Lily and Salma are best friends. They like doing all the same things, and they always eat lunch together. Lily eats peanut butter and Salma eats hummus-but what's that between friends? It turns out, a lot. Before they know it, a food fight breaks out. Can Lily and Salma put aside their differences? Or will a sandwich come between them?
The smallest things can pull us apart-until we learn that friendship is far more powerful than difference. In a glorious three-page gatefold at the end of the book, Salma, Lily, and all their classmates come together in the true spirit of tolerance and acceptance.
About the Author
Her Majesty Queen Rania Al Abdullah (www.queenrania.jo) of Jordan is dedicated to defending the welfare of children around the world: she is UNICEF's Eminent Advocate for Children. Known also as a champion of cross-cultural tolerance and a campaigner for global education, Her Majesty collaborates with international organizations and grassroots projects in these areas.
Kelly DiPucchio (www.kellydipucchio.com) has written several children's picture books, including the New York Times best-seller Grace for President, Bed Hogs, and Mrs. McBloom, Clean Up Your Classroom! Kelly lives in Macomb Township, Michigan.
Tricia Tusa has more than forty children's books to her name, including In a Blue Room by Jim Averbeck, which garnered a Charlotte Zolotow Honor from the Cooperative Children's Book Center at the University of Wisconsin, and Fred Stays with Me by Nancy Coffelt, which received a Boston Globe HornBook Honor. Tricia lives in Galisteo, New Mexico.
Praise for The Sandwich Swap…
In her author's note, Jordanian royal Al Abdullah explains that an incident from her childhood inspired this story about best friends who do everything together at school, including eat lunch. Lily's choice of sandwich is peanut butter and jelly while Salma's is hummus on pita, and each girl thinks the other's fare is "weird" or "gross." When Lily finally vocalizes her opinion, the two exchange heated words, leading schoolmates to take sides and toss out nastier insults ("You look funny! You dress dumb!"), eventually escalating into a messy, cafeteria-wide food fight. Message trumps realism: the speed with which the girls make peace-after sampling one another's sandwiches-is as unlikely as the food fight itself. A foldout spread amplifies the readily apparent themes of acceptance and sharing, as the girls and their classmates enjoy a buffet of international foods. Featuring pastel hues, Tusa's (Fred Stays with Me!) wispy mixed-media artwork assuredly depicts the bond between the protagonists and adds dollops of humor-such as the food that gets wedged into the stern lunch lady's bouffant-to this well-intentioned if predictable story.—PW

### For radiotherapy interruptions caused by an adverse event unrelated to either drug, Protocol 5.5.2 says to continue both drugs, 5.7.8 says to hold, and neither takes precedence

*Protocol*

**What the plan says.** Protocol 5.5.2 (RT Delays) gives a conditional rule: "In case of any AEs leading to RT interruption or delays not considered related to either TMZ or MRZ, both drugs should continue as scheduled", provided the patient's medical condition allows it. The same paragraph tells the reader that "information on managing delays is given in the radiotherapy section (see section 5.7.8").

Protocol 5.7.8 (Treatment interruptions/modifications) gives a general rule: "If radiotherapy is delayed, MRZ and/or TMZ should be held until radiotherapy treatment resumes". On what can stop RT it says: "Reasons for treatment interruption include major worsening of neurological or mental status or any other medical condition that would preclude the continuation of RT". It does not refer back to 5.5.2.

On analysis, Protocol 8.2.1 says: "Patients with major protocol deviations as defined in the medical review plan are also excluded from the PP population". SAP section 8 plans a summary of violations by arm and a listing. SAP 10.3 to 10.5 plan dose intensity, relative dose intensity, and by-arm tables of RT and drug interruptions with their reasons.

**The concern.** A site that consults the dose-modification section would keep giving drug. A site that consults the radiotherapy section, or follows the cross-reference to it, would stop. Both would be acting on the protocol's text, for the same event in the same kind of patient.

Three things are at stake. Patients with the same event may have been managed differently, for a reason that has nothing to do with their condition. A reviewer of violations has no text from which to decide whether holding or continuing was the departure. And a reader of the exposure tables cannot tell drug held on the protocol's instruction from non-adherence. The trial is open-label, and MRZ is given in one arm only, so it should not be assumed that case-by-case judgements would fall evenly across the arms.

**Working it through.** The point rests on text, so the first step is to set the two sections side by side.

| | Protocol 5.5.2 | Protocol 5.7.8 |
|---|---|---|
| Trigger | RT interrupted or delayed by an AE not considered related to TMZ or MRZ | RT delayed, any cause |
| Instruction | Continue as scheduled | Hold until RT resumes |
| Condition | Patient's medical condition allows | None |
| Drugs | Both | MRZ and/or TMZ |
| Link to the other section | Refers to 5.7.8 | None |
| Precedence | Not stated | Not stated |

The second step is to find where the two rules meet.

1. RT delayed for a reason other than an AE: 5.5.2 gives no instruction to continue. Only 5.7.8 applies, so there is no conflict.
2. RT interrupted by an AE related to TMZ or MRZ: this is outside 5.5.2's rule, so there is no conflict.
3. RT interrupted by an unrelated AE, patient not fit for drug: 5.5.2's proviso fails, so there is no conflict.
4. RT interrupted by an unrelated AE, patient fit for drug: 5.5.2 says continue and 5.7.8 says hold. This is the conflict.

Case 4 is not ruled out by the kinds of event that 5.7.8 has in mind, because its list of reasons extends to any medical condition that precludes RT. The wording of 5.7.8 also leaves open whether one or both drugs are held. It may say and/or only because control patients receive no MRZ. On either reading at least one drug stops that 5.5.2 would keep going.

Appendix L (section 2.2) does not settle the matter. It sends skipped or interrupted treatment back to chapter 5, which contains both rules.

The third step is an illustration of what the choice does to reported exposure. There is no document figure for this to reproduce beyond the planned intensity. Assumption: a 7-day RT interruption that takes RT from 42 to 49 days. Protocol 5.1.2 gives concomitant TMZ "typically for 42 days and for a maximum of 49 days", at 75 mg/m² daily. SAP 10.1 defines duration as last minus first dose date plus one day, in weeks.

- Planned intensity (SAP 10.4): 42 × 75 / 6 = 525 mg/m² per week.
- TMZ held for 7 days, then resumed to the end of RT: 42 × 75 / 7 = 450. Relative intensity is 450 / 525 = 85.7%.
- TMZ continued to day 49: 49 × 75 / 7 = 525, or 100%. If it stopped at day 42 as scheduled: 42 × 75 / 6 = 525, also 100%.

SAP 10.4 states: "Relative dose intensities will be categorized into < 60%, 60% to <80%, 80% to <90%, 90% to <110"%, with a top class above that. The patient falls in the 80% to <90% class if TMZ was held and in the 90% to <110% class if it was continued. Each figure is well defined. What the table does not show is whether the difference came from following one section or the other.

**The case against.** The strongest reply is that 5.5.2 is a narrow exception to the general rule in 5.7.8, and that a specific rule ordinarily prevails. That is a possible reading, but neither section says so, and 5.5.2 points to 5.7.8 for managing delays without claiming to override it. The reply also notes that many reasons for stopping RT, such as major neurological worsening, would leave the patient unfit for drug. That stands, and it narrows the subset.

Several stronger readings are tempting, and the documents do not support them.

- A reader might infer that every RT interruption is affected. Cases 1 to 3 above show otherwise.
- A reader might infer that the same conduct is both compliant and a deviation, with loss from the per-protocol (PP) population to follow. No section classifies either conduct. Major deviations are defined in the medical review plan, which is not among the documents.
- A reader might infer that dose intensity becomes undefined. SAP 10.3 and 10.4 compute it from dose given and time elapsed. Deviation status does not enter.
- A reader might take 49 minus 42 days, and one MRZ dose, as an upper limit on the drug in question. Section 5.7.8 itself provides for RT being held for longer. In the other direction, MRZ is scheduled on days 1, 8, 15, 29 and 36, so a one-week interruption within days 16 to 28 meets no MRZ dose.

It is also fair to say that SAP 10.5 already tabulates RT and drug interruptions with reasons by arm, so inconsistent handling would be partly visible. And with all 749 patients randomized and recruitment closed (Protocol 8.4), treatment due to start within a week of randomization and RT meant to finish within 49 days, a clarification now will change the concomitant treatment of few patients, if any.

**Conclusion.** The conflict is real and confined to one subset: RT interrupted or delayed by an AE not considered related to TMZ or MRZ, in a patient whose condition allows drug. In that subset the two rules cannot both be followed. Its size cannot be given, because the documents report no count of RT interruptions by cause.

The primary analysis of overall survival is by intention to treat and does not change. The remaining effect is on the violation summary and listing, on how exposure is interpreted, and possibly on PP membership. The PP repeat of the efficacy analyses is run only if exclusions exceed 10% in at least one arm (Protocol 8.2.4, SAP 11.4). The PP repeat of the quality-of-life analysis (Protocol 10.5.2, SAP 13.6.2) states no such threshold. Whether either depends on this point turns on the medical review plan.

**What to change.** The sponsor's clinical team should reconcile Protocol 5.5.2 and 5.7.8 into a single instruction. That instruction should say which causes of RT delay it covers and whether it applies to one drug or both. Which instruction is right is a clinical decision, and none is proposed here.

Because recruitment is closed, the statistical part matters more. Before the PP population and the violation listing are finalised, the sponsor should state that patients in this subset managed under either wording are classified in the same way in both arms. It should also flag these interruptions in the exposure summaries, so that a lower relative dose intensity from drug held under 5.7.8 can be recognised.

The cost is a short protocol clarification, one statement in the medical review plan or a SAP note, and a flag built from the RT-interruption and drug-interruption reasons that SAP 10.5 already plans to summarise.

The day Lily stops eating her peanut butter and jelly sandwich to tell Salma her hummus and pita sandwich looks yucky and vice versa is the day they stop being friends. Their collaborative art projects end. They no longer play on the swings or jump rope together, and, at lunch time, they sit at different tables. As their story spreads across the school, so does intolerance. Students begin choosing sides in the cafeteria and calling each other "Jelly heads" and "Chickpea brains." When the two girls get caught in the middle of a food fight and called to the principal's office, they decide it's time to make some changes. The first is accomplished over their sandwich lunch; the second, over a multicultural smorgasbord, the latter depicted on a foldout of an enormous table laden with dishes and flags. Soft watercolor cartoon illustrations portray a lively student body and a slightly forbidding principal. This engaging title reminds children that having the courage to try new things can result in positive experiences.—SLJ
The Queen of Jordan is the co-author of this lively picture book based on her nursery-school experiences that taught her to be "open to what seems foreign or strange." Salma and Lily are best friends at school, and lively, double page spreads show the girls having fun, drawing pictures, playing in the schoolyard, and eating lunch together, until one day Lily blurts out that Salma's sandwich (pita bread and hummus) looks kind of yucky, and Salma says the same about her friend's peanut butter and jelly ("looks gross, and it smells bad, too"). The harmonious pictures change to show angry standoffs, and other kids choose sides, shout insults, and begin a huge food fight. Finally, after a visit to the principal's office, Salma and Lily feel ashamed. They taste each other's sandwiches (yummy!), hug, and trade lunch. The story is preachy, and food makes a too-easy peacemaker. But preschoolers will recognize the school drama of friends and enemies and the messy confrontations that are resolved.—Booklist